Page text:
Tuesday, October 2, 2018

10/2/18-- My Baby is Four (where the shark did time go?!)

Almost a month ago Jack turned four!  I have no idea where the time went, and I don't just mean these past four year, I mean this past month!  I was going to finally write up Jack's birth story (because it was kind of like one you'd see in a Hollywood movie), but time has just slipped away from me and now you just get this post-- the cliche where does time go; life is so busy?!

My current time management issues are my fault though because I've bitten off a lot; however, I think I can chew it all.  How did I get so busy?  Well for one, I finished the second Annie Aardvark book!  Yay!  Then I decided on top of family and my engineering day job that I'd also start a new blog, called STEM Spark.  Then I also decided it would be a good idea to launch the second Annie Aardvark book through a Kickstarter campaign right after launching the new blog!   

I took on all these things not because I'm crazy, but because I am just super excited and optimist about these projects.  I have been forced this month to be more efficient in the work I do, aka not spending so much time watching cute animal videos on the Internet! I also have the support of Bobby, which helps all lot in "balancing" it all.  Plus, now at age four, Jack is able to entertain/play by himself for short durations while I work (like 20 minutes is all you need to write up a Kickstarter thank you).  Watching him grow from a baby to toddler to pre-K child has been amazing!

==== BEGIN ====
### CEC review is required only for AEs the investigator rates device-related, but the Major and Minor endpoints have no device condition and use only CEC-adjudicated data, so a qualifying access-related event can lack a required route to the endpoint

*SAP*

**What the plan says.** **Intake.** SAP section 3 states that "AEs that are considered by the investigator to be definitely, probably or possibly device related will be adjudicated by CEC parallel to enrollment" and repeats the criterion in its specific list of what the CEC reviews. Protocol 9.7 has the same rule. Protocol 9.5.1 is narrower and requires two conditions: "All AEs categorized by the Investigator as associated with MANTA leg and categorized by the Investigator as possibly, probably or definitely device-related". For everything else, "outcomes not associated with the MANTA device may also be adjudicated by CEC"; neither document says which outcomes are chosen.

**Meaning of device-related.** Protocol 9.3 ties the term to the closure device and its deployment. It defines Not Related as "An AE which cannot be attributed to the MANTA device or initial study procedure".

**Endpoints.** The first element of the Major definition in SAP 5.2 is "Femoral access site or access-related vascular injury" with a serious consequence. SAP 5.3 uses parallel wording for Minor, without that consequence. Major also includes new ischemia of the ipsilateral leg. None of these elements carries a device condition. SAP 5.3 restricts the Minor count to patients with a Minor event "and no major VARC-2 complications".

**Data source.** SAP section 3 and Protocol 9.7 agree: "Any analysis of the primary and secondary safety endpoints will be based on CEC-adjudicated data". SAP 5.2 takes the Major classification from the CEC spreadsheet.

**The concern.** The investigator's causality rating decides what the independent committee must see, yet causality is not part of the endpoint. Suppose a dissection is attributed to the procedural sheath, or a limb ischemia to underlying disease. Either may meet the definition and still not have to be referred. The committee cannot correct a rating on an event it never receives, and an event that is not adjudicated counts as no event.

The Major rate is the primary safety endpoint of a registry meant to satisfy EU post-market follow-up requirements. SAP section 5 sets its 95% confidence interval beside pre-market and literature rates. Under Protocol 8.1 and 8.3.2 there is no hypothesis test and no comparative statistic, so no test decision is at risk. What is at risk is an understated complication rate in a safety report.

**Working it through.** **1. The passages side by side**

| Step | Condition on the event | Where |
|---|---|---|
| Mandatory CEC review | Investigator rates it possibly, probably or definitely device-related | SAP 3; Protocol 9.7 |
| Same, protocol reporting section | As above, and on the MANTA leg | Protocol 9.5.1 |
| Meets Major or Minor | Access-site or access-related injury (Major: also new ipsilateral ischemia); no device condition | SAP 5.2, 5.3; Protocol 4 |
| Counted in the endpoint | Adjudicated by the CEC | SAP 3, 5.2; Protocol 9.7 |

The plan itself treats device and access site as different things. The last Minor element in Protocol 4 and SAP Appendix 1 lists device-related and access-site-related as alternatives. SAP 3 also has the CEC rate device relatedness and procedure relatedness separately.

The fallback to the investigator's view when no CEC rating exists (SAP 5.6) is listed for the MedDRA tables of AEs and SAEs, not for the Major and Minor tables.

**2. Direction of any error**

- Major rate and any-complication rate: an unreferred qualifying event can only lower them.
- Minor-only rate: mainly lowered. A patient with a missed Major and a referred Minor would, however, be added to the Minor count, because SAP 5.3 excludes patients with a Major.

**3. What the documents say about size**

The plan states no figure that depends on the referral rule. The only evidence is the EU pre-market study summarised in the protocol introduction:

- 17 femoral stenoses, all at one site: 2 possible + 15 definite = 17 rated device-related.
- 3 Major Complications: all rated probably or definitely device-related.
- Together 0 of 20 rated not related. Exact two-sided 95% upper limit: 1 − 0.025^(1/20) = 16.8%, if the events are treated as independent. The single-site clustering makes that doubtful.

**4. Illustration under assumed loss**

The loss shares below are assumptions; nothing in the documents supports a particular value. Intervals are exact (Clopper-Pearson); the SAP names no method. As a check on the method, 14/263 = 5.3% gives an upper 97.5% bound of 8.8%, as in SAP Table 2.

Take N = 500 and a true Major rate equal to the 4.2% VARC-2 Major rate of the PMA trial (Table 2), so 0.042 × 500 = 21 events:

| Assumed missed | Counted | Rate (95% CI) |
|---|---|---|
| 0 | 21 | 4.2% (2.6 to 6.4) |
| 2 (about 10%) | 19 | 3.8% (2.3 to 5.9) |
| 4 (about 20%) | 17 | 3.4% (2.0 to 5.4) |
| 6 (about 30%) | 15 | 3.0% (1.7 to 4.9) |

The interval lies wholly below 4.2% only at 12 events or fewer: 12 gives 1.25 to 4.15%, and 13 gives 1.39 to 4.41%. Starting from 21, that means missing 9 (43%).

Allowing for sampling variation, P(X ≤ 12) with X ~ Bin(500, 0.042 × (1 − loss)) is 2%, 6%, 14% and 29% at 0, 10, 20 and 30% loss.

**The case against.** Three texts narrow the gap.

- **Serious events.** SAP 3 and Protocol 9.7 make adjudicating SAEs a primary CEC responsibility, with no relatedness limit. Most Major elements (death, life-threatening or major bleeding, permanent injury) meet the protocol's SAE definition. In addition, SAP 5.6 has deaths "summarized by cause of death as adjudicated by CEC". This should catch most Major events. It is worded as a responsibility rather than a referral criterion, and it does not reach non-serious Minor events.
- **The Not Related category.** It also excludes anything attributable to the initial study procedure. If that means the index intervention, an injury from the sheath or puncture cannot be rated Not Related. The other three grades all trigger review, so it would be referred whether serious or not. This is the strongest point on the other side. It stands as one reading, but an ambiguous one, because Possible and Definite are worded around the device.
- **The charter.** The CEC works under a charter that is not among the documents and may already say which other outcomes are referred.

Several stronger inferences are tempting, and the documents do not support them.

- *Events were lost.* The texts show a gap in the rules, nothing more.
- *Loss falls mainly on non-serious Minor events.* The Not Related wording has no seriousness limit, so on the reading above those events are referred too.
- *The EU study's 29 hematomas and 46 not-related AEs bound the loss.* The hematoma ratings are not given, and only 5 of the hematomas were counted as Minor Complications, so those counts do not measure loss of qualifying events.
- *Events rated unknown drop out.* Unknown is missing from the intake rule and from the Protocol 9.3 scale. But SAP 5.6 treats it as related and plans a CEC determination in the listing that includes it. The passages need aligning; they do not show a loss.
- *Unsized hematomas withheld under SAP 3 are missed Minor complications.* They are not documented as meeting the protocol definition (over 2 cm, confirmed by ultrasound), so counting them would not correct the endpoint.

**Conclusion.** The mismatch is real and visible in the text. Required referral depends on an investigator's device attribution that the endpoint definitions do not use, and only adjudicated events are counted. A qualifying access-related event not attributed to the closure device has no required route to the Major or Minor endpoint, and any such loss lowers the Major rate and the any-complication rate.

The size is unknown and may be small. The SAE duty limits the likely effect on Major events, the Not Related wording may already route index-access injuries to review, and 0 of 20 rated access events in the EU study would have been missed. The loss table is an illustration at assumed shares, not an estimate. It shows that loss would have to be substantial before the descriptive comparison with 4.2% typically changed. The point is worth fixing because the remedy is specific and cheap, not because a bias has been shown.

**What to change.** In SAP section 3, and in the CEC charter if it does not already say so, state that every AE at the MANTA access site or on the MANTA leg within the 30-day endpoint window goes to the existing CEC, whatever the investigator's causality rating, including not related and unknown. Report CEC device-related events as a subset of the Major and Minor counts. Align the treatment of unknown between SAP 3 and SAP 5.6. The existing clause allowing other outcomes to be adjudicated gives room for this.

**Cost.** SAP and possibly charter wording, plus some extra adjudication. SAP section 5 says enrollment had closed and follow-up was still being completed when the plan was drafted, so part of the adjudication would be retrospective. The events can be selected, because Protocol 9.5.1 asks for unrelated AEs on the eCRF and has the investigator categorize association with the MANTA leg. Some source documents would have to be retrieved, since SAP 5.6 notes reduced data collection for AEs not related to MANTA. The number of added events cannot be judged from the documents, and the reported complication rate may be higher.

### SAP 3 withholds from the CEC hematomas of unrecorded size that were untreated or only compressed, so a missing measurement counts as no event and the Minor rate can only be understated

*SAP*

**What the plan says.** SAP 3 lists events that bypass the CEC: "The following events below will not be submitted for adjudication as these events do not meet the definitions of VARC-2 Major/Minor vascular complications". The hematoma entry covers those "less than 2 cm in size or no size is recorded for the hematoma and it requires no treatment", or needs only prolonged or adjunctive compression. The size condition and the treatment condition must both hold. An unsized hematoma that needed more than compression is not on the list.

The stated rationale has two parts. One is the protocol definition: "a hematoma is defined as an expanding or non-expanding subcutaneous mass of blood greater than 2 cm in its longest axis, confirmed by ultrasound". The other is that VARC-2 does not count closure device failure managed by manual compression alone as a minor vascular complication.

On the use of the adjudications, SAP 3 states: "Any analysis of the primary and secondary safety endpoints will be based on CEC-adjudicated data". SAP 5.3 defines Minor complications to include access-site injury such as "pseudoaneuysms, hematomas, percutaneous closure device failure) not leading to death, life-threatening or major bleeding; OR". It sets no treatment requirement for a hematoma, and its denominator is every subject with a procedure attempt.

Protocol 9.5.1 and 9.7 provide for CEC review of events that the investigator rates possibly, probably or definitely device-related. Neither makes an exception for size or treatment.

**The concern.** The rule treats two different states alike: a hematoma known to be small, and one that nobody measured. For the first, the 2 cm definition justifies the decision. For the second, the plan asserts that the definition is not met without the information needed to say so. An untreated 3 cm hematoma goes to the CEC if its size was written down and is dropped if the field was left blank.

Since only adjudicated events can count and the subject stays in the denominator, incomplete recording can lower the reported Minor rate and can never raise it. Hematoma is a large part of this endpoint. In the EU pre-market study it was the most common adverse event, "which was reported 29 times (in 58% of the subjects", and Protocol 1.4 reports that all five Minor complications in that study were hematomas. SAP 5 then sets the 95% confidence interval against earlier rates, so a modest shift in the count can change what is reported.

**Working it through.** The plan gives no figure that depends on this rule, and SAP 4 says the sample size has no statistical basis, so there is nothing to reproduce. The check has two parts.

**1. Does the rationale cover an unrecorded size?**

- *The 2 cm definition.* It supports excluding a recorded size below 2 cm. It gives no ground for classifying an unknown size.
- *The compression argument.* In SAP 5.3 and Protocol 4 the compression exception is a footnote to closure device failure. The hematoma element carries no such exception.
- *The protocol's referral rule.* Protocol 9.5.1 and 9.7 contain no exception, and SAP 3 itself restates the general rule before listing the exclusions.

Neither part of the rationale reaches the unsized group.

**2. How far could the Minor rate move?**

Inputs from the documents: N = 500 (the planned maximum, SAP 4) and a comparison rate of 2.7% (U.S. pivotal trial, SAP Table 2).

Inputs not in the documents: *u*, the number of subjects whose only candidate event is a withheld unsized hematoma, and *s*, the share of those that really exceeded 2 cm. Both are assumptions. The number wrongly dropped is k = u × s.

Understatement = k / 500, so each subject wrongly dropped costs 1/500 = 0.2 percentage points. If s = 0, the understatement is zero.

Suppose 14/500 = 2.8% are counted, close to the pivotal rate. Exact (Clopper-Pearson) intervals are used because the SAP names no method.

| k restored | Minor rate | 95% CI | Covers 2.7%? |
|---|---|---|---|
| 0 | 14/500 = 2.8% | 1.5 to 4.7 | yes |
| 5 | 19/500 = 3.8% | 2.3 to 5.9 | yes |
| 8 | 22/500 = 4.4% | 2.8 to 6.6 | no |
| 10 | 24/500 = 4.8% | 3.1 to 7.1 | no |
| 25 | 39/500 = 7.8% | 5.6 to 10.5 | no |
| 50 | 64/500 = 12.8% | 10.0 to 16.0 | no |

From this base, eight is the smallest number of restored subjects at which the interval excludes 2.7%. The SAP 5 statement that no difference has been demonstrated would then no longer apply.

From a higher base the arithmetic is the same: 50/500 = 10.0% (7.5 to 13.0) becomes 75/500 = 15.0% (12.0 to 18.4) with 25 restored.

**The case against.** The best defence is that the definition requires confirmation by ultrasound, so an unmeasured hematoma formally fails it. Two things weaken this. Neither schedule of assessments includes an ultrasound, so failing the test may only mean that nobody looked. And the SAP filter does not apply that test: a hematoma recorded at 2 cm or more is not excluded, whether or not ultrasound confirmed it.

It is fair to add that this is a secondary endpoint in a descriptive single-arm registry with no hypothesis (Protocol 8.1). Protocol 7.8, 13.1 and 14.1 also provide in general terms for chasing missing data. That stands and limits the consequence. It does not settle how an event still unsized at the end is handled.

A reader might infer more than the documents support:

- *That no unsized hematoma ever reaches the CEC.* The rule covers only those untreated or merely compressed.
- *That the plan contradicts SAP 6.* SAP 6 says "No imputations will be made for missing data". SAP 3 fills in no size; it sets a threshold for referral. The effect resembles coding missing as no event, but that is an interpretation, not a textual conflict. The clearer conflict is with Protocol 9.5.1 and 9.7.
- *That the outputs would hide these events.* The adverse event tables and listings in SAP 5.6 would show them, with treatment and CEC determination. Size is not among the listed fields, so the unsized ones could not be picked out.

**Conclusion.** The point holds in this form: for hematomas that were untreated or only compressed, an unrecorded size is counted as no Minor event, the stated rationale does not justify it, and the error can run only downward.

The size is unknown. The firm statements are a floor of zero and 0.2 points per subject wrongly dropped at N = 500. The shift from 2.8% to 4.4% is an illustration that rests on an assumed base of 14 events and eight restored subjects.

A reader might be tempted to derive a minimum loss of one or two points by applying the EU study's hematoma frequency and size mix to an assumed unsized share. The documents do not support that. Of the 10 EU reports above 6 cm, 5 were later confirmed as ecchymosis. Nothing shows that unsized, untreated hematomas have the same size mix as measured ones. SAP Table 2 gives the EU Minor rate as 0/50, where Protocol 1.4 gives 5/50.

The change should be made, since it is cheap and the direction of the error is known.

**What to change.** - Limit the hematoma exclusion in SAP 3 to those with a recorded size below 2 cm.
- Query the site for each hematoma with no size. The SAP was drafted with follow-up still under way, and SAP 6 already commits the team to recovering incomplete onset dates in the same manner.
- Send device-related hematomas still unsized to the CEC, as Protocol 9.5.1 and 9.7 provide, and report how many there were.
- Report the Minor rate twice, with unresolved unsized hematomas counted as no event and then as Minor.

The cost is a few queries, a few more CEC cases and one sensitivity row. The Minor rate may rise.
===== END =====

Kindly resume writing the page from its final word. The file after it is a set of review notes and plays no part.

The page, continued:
I'm so blessed to see him grow-- he's spatial reasoning skills are something to be envied; his vocabulary and letter/number reading is expanding more and more; and he's able to dress himself, which as an adult you think isn't that hard, but watching Jack learning to put a shirt on, while you realize just how much practice and learning a simple skill like dressing yourself takes!  Of course in his quest for independence (again, yay for dressing yourself), he's pushing hard on the boundaries we have set for him, and the tantrum seem even worse/longer at age four than at age three.  But I know it's all apart of the growing process, and I hold onto hope that soon-ish we'll find the happy medium of Jack's independence and parents' boundaries/rules (she said naively). 

I just have to also add that Bobby and I threw a pretty shark fin b-day party for Jack (if I do say so myself) in the middle of all these new projects... which is probably why we all had colds last week (kicking shark fin takes it out of you!). That and the"weather change" in Phoenix. We're no longer in the 100's!, although there's always a chance we'll have another 100 degree day in October, haha.  Anyway, we're all better now, so upwards and onwards!